The 3 Coolest Buildings in Beijing

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For travelers who also double as architectural enthusiasts, Beijing’s urban landscape offers some truly unique sights to see. During my short time there, I set out to find some of the coolest buildings in Beijing and I was very gratefully successful. If you’re around Beijing during the summer months with clear blue skies, then you’ve got to check these spots out!

The Beijing Olympic Tower

Buildings in Beijing

Set in a futuristic, fairy-tale looking landscape is the Beijing Olympic Tower, part of the much larger Beijing Olympic Park. The park was originally built in 2008 to host the Summer Olympics, and will again be used in 2022 when Beijing hosts the Winter Olympics. However, I imagine strolling down this promenade in the spring or summer is likely much more enjoyable than during the winter months.

Buildings in Beijing

The overall tower itself is 258 meters tall (about 846 feet) and is comprised of 5 separated towers, rounded at the top to resemble the 5 Olympic rings. Its appearance has earned it the nickname “The Big Nails,” and it actually is used for nothing more than observation; quite the spectacle! Entrance to the main tower and access to the highest observation deck costs a hefty 167 RMB,  so I opted to marvel at it from below and give you lowdown on the best angles to snap some shots.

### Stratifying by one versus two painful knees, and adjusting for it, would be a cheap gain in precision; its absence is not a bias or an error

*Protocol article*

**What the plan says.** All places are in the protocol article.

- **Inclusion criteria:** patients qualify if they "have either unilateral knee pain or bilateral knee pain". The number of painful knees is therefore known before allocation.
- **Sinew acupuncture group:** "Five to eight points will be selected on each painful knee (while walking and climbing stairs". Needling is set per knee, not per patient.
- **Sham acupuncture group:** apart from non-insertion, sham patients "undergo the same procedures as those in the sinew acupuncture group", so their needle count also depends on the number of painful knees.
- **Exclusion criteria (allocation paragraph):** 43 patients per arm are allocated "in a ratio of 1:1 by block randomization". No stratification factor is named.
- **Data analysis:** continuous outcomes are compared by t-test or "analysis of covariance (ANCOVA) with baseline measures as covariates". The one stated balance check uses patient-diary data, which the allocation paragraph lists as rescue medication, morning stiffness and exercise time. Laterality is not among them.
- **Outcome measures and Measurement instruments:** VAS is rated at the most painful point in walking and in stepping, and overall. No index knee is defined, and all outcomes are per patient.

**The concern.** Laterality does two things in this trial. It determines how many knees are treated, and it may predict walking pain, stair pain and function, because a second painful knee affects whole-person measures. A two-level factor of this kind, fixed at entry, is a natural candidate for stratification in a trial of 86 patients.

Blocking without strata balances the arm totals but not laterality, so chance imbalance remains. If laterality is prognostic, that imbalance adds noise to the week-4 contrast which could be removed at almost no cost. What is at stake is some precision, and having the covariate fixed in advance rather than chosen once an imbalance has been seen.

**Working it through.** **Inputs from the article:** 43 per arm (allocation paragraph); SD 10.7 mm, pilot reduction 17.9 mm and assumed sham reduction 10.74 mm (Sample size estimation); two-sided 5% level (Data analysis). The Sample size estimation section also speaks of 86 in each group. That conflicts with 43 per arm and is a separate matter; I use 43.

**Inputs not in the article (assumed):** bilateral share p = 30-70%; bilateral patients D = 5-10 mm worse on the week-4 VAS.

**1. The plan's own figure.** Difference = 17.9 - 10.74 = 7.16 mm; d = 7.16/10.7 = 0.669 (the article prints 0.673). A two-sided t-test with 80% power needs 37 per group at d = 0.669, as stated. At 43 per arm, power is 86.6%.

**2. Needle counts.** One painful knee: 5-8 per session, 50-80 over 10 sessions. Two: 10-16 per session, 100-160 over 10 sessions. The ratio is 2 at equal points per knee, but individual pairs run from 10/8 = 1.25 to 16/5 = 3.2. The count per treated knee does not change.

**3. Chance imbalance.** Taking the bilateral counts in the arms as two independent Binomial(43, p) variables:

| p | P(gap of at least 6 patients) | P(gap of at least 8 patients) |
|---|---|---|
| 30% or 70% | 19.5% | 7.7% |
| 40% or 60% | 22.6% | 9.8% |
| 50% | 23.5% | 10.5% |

Where/When To Go:

The tower is way up at the north of the park. It can be most easily reached by taking the subway to the Olympic Park subway station and then walking north. You will without a doubt see it immediately in the distance, and eventually, you will come to walk along the wide-open concrete walkway you saw above (N Central Axis Landscape Avenue). Taking a photo between this point of the walk and this point should give you some great shots. I’d recommend going in the mid-afternoon, sometime between 2:00pm and 5:00pm as the sun should be fairly far to the west (to your left, walking towards the tower), casting some great light over all 5 towers.

The Soho Peaks

Buildings in Beijing

Buildings in Beijing